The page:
Review Of Adwords 180 – Google’s “Content Network” Is A Complete Waste Of Time And Money… Unless
So are you aware that Google AdWords PPC, Pay Per Click, program allows you to run your PPC ads on either their Search Network, their Content Network, or if you want… both?
What Is The Difference Between The Content and The Search Networks?
The other option is you can run your ads on Google’s content network. These content network ads will appear on prominent websites that are enrolled in Google’s AdSense program. Some examples would be major sites such as: about.com, The NewYork Post etc. You most likely have visited some of these major websites that have the Google ad blocks on them. They are those familiar rectangular or square ad blocks that display the ID tag that reads “Ads by Goooogle”. These AdSense ads are paid for by the AdWords advertisers. When you choose to have your Pay Per Click ads show up on the content network, and someone clicks your ad, Google will then charge you the bid price for that click and then shares a portion of the revenue with the website owner.
Although the majority of advertisers stay away from using the content network option, there are some distinct advantages. It all depends on what you are expecting to achieve with your Pay Per Click campaign.
Say for example, if you are giving away a “Free” report that your prospective customers can download, then you may want to get all the exposure you can get. If thats the case, then the content network may be just what you need. Your PPC ads will appear on a wide cross section of popular websites and the amount of visitors you will receive will increase significantly.
On the other hand, if you or your product are in a highly competitive market, where you have to bid substantial amounts for each click, you may then want to stick with Google’s “Search Network” instead. The general idea being that you will usually generate more targeted clicks on the search network.
When using the content network, if done incorrectly, it may result in your Pay Per Click ad to be shown to website visitors that may not be interested in your product at all. They will however click on your ad just for curiosity sake. If you bid for ‘keywords” that are fairly high, you could as a result be burning a lot of money with little or no conversion.
The problem using the content network is that the website your ads are placed on is selected by Google’s own “interpretation” of the websites topic. This “interpretation” is performed by Google’s software algorithm, which most often it is not that accurate. How many times have you visited a website about a specific subject, but the AdSense ads shown are about something that is totally different?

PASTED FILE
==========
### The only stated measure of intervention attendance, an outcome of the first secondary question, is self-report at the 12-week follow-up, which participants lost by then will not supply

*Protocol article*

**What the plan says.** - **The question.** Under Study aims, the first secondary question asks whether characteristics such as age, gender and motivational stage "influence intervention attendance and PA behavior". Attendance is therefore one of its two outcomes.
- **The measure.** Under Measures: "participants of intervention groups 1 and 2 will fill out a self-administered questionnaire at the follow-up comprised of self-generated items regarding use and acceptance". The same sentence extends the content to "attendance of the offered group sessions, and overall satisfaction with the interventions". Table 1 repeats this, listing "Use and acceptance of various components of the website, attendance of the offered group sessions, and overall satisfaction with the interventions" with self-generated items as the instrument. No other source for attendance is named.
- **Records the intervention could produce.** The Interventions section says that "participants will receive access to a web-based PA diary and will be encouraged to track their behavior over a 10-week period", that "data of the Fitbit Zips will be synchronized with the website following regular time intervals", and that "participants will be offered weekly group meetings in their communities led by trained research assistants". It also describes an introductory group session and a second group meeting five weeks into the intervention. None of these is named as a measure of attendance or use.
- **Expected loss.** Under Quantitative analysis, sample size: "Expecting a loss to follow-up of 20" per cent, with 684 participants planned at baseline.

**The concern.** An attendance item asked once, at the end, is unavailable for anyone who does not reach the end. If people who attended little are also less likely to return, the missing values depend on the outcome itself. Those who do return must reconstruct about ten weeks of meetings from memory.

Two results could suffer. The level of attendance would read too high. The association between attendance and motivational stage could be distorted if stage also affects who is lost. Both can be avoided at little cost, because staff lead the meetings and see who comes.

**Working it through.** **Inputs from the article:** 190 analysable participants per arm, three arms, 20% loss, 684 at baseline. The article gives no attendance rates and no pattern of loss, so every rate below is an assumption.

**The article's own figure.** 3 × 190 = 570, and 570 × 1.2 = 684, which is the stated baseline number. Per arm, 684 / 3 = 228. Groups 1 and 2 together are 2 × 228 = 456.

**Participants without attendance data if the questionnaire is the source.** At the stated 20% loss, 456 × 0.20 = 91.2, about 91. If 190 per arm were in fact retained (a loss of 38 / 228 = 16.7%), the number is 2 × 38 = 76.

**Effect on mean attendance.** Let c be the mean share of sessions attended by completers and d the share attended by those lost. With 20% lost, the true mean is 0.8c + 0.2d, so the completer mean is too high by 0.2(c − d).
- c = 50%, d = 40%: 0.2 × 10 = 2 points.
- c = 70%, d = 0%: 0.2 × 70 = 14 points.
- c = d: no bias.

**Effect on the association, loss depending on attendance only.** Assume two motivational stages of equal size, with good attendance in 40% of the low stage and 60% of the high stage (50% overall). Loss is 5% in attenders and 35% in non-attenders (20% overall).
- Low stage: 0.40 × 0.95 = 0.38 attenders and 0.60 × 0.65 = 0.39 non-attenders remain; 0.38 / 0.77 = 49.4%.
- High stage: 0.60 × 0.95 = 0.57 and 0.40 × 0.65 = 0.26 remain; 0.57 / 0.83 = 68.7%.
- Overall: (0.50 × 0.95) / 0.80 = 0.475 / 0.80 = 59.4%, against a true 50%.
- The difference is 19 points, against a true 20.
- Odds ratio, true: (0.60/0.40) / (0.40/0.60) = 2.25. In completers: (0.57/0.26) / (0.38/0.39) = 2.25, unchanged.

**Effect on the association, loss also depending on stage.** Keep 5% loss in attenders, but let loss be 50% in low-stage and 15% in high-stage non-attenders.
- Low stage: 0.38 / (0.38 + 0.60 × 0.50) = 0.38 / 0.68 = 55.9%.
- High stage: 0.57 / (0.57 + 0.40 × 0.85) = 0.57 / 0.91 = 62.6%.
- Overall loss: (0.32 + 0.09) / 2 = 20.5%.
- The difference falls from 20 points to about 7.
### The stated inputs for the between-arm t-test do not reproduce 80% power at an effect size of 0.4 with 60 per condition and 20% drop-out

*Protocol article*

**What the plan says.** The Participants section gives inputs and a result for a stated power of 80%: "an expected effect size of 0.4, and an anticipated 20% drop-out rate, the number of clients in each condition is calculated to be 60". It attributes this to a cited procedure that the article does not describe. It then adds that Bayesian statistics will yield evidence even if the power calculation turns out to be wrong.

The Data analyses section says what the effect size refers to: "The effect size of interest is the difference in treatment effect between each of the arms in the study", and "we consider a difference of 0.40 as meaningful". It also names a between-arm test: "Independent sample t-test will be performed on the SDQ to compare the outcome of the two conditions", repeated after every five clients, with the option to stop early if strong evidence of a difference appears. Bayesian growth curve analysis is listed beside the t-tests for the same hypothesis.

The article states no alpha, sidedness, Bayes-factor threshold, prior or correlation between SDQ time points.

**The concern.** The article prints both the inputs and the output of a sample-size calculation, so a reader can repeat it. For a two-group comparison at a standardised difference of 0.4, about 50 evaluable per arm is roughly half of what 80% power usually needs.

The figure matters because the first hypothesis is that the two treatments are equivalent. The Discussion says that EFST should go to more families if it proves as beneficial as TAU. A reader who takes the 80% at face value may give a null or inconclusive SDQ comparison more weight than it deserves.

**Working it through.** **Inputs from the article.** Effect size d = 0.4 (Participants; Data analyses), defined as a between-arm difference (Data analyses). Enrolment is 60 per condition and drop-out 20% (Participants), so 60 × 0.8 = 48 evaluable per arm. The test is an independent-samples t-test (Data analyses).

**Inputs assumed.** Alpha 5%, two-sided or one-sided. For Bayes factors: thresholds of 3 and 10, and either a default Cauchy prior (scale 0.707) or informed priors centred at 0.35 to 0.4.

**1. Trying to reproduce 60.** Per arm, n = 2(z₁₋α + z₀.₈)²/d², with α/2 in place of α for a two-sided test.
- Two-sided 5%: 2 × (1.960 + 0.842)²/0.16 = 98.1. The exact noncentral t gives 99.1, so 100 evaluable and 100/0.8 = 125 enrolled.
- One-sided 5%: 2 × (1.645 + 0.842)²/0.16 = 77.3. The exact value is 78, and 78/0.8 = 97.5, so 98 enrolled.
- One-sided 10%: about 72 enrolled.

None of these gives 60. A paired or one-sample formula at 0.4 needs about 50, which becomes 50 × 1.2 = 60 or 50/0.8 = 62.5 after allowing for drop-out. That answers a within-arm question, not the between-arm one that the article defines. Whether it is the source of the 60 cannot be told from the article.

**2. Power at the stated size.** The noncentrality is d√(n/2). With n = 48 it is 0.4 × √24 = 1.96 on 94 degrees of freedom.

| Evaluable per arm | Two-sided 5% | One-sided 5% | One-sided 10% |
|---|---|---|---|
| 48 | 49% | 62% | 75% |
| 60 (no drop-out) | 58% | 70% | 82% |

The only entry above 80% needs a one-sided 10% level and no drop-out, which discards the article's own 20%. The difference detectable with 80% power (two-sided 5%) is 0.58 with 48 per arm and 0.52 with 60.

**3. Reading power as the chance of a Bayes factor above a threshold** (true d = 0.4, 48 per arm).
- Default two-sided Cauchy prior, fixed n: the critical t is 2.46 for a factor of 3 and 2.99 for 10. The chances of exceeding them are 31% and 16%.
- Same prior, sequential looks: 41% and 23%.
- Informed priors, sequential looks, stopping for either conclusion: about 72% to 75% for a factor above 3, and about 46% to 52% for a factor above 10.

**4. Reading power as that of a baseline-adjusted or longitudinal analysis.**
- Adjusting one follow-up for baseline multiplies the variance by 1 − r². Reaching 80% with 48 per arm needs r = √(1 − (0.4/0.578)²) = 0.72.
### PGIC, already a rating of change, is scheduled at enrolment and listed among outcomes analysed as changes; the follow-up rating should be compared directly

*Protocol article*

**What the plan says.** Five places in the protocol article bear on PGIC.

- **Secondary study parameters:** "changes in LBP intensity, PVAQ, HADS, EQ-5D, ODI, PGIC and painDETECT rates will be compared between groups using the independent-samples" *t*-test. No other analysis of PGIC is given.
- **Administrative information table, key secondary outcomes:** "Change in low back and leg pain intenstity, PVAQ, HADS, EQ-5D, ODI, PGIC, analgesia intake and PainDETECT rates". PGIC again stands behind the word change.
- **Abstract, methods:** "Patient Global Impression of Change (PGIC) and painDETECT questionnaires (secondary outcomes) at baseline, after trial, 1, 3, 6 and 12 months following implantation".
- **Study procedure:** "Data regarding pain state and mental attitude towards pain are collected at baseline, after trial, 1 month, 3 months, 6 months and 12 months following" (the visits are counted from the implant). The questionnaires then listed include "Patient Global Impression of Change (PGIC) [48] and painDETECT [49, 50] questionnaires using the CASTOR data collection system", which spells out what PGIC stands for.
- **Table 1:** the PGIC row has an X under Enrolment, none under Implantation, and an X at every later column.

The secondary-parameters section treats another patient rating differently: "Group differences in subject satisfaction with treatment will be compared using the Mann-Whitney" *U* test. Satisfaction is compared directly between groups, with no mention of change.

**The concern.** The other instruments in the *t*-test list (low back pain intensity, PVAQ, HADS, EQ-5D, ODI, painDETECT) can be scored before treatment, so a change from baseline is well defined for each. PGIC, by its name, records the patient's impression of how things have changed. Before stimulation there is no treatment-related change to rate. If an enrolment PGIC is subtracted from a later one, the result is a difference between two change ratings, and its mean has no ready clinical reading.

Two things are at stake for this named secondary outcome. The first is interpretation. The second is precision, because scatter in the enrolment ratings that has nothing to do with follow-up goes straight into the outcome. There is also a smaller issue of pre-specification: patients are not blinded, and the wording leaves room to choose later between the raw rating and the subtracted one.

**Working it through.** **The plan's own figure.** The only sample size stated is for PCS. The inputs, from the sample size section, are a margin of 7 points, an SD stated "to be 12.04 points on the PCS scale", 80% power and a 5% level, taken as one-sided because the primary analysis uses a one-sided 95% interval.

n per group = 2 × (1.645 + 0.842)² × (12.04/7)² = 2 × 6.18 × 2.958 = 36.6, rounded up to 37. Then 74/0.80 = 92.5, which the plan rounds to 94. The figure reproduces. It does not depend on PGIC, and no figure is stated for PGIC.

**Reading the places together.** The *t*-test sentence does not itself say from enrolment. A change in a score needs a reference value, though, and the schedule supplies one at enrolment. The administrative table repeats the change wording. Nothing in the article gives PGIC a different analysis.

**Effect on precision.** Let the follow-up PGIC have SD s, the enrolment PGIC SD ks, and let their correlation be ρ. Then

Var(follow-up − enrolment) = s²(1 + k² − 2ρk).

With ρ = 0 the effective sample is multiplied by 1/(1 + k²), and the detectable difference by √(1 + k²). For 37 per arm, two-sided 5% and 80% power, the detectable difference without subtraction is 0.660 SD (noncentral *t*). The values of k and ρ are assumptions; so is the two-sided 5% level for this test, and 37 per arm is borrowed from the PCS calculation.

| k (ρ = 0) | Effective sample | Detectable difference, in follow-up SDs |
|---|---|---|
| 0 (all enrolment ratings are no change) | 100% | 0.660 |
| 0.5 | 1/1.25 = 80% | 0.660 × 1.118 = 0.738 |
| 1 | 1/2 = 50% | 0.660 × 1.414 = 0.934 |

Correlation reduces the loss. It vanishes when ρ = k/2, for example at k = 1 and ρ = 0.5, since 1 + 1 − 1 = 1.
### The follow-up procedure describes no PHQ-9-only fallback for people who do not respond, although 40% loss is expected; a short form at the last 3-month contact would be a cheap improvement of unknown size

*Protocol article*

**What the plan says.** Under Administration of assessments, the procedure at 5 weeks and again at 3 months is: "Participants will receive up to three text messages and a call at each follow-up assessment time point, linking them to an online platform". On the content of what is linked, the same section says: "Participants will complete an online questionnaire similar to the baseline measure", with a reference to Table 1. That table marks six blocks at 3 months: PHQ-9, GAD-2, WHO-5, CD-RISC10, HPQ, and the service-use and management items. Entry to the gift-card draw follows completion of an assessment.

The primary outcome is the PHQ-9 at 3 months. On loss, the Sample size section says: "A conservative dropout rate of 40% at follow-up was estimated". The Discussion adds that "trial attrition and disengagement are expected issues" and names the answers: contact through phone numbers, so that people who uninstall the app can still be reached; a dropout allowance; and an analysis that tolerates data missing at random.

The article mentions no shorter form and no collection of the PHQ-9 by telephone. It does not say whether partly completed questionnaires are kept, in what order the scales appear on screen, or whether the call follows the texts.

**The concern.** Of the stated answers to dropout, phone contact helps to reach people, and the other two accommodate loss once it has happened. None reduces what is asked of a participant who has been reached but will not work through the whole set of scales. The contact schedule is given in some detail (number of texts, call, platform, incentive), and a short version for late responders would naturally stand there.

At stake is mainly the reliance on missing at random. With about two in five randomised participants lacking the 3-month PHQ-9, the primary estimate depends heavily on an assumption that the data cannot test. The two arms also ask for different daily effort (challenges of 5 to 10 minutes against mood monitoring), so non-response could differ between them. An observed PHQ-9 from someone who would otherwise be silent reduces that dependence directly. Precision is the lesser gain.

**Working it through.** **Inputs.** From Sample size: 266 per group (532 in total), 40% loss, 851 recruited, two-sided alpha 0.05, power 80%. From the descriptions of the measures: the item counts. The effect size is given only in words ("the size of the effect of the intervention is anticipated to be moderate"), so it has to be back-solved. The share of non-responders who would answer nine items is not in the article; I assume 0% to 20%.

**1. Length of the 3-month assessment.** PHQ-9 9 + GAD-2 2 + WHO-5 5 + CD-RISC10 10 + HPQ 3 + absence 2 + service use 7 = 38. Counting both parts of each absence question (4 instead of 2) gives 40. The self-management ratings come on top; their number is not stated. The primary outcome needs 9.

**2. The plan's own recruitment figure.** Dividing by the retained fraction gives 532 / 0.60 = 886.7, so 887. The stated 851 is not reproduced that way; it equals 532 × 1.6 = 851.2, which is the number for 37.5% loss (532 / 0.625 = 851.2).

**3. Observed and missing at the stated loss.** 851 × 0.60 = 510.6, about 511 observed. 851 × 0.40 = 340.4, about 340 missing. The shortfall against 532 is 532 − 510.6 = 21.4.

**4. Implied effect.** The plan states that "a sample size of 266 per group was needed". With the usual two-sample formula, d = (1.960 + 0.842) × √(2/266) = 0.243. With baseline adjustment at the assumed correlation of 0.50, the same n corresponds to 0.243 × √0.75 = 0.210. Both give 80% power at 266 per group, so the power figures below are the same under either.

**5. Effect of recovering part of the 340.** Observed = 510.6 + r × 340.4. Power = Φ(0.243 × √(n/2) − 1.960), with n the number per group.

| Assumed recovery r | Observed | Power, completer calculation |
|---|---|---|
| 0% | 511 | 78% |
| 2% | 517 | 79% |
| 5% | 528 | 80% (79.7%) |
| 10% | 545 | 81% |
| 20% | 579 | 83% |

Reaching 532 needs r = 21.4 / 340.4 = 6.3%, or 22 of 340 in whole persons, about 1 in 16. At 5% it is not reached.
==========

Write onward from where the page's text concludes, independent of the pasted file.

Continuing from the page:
Do Not Use Google’s Content Network – Until You Read Adwords 180
So Why Is Adwords 180 Different? Using The Adwords180 Plan Exploiting The Google CPM Network
Using Google Adwords CPM is certainly a different angle, some say loophole, but definitely a different look at placing ads using the “Content Network”. It allows you to pay a certain $$$ amount for every 1000 impressions of your ad, rather than paying for every click. The biggest drawback of this method is that it does not matter if you get clicks on your ad or not, you are still charged. So the method involves targeting your ads as tightly as possible.
Although you will not be paying a lot for these 1000 impressions, most often only a few dollars per 1000 impressions, the click through rates (CTR) can be potentially bad and as a result, you will end up paying a lot more “per click”.
Adwords 180 sets out strict “guidelines and rules” that will allow you to choose the best relevant pages on the best websites for your CPM ads to appear on. You will also know in advance how much traffic you will be expected to receive from your chosen web page on Google’s Syndication network, as well as you knowing exactly how much you will be paying.
By using the Adwords180 method, you should be able to get CTRs in the 25% range for your ads.
By using Google’s CPM, a decent bid per 1000 impressions on your ad should cost around $2-3 dollars. Keep in mind that this does not guarantee that you will receive any sales or clicks on your ad, as you are paying for display and not clicks. You are paying the $2 for 1000 appearances of your ad on the specified web page. If done improperly, you may not even get one click…
If you however follow the 180 plan, realistically you can get approximately around a 25% CTR or 250 clicks per 1000 impressions.
Location Location Location – It’s All About Location
First of all, your CTR (CTR is the percentage of clicks you receive on your ad), skyrockets, and that notifies Google that your ad is the perfect fit for the visitors on that particular targeted web page. That makes Google happy as they like relevancy and they may just reward you by not showing ads by your competition.
So instead of showing the usual 4 ads in that rectangle, Google may choose to just show your ad in the whole ad block – thus no competition. This will obviously boost your CTR up a few more notches and the ad should pull decent traffic to your site.
Beware Of The Poorly Written Ads
If you are not yet able to write effective, nuts grabbing Adword ads that are capable of converting the traffic into buyers, then don’t waste your time. You will be burning valuable traffic that most webmasters would kill for, and you will lose money in spite of all that tightly targeted traffic. Conversions is the key and solving this riddle is the major hurdle for a majority of Adword marketers.
So if you know how to write successful ad campaigns that converts and you want cheap focused traffic, go ahead and buy Adwords 180. If you have to brush up on writing ads, then learn that first. Don’t even consider buying Adwords 180 until you do – otherwise you will be just wasting your money.